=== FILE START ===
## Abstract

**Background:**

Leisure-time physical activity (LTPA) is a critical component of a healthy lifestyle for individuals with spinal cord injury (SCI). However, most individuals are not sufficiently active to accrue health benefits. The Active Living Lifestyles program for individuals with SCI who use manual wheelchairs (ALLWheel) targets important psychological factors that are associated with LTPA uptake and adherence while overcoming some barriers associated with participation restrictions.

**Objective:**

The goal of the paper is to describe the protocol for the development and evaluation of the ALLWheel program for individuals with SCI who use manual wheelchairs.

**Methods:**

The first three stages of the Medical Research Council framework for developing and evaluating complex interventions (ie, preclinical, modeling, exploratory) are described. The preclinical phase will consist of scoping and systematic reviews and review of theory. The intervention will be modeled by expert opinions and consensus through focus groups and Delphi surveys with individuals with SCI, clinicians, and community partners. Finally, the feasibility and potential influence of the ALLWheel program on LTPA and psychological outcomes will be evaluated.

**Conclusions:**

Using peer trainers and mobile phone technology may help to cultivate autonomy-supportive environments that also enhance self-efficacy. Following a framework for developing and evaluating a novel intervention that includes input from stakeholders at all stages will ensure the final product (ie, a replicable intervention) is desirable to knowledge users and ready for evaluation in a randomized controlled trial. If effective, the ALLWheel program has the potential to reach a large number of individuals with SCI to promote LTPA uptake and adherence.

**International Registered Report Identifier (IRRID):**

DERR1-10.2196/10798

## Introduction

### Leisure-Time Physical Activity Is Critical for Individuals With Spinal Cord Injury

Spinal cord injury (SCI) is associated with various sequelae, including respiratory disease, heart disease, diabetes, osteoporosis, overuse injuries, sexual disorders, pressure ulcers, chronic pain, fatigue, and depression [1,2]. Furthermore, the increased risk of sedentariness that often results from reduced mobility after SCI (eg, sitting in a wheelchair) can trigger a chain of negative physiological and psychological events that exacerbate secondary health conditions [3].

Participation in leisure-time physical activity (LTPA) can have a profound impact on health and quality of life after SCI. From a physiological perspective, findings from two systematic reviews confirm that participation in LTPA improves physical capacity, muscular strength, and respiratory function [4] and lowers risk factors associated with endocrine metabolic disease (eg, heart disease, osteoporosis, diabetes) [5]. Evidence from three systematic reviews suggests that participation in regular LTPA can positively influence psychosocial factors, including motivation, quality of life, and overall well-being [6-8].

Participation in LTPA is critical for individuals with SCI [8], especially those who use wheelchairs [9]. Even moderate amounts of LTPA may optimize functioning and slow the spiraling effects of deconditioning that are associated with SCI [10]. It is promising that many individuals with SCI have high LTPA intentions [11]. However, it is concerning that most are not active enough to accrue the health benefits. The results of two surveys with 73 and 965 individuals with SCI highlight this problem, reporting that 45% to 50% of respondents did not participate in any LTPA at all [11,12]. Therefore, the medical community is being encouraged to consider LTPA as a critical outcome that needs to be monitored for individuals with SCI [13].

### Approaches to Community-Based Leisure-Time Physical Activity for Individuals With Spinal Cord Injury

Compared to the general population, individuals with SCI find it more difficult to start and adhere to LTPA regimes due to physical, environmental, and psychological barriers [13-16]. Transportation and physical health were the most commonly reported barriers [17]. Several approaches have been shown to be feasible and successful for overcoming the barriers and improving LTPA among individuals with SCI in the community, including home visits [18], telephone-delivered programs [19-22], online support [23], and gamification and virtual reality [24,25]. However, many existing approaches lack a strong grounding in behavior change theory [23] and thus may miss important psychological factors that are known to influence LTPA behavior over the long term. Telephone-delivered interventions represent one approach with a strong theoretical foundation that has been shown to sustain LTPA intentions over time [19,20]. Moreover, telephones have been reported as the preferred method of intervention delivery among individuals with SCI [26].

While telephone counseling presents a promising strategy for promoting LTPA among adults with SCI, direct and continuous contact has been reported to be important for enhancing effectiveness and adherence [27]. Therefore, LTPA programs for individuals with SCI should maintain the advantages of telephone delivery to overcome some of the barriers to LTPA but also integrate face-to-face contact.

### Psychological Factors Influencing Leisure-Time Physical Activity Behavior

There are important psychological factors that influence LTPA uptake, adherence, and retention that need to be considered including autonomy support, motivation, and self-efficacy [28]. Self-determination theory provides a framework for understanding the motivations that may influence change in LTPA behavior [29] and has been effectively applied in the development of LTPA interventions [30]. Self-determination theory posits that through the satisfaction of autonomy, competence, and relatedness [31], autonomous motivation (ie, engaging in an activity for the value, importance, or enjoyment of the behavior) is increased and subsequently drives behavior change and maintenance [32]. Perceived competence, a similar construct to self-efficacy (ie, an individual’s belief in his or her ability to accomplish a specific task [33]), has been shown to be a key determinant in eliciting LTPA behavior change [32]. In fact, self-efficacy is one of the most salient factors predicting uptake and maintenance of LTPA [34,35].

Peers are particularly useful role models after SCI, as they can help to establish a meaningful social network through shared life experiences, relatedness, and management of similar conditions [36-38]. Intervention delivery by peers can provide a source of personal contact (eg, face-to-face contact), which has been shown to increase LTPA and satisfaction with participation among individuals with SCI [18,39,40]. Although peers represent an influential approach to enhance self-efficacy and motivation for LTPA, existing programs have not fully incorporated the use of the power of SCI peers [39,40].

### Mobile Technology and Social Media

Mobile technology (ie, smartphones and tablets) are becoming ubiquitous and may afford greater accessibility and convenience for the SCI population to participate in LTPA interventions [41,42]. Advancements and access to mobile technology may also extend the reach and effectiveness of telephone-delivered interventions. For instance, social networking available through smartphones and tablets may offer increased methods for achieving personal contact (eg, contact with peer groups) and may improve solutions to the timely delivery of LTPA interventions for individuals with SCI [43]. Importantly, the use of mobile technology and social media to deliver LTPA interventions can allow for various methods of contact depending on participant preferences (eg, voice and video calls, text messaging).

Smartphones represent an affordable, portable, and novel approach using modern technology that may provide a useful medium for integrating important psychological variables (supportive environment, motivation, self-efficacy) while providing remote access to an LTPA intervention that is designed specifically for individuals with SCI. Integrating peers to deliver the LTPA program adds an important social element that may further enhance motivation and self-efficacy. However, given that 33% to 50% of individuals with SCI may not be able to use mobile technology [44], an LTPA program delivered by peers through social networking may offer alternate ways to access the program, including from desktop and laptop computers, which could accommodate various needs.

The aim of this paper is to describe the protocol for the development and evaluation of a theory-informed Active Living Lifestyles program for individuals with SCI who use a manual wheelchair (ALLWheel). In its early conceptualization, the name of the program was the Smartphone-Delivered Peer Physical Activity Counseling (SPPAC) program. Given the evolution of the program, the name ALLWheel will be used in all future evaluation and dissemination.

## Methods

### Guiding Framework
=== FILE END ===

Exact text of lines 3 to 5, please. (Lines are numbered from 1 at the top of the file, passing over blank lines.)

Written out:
Leisure-time physical activity (LTPA) is a critical component of a healthy lifestyle for individuals with spinal cord injury (SCI). However, most individuals are not sufficiently active to accrue health benefits. The Active Living Lifestyles program for individuals with SCI who use manual wheelchairs (ALLWheel) targets important psychological factors that are associated with LTPA uptake and adherence while overcoming some barriers associated with participation restrictions.

**Objective:**

The goal of the paper is to describe the protocol for the development and evaluation of the ALLWheel program for individuals with SCI who use manual wheelchairs.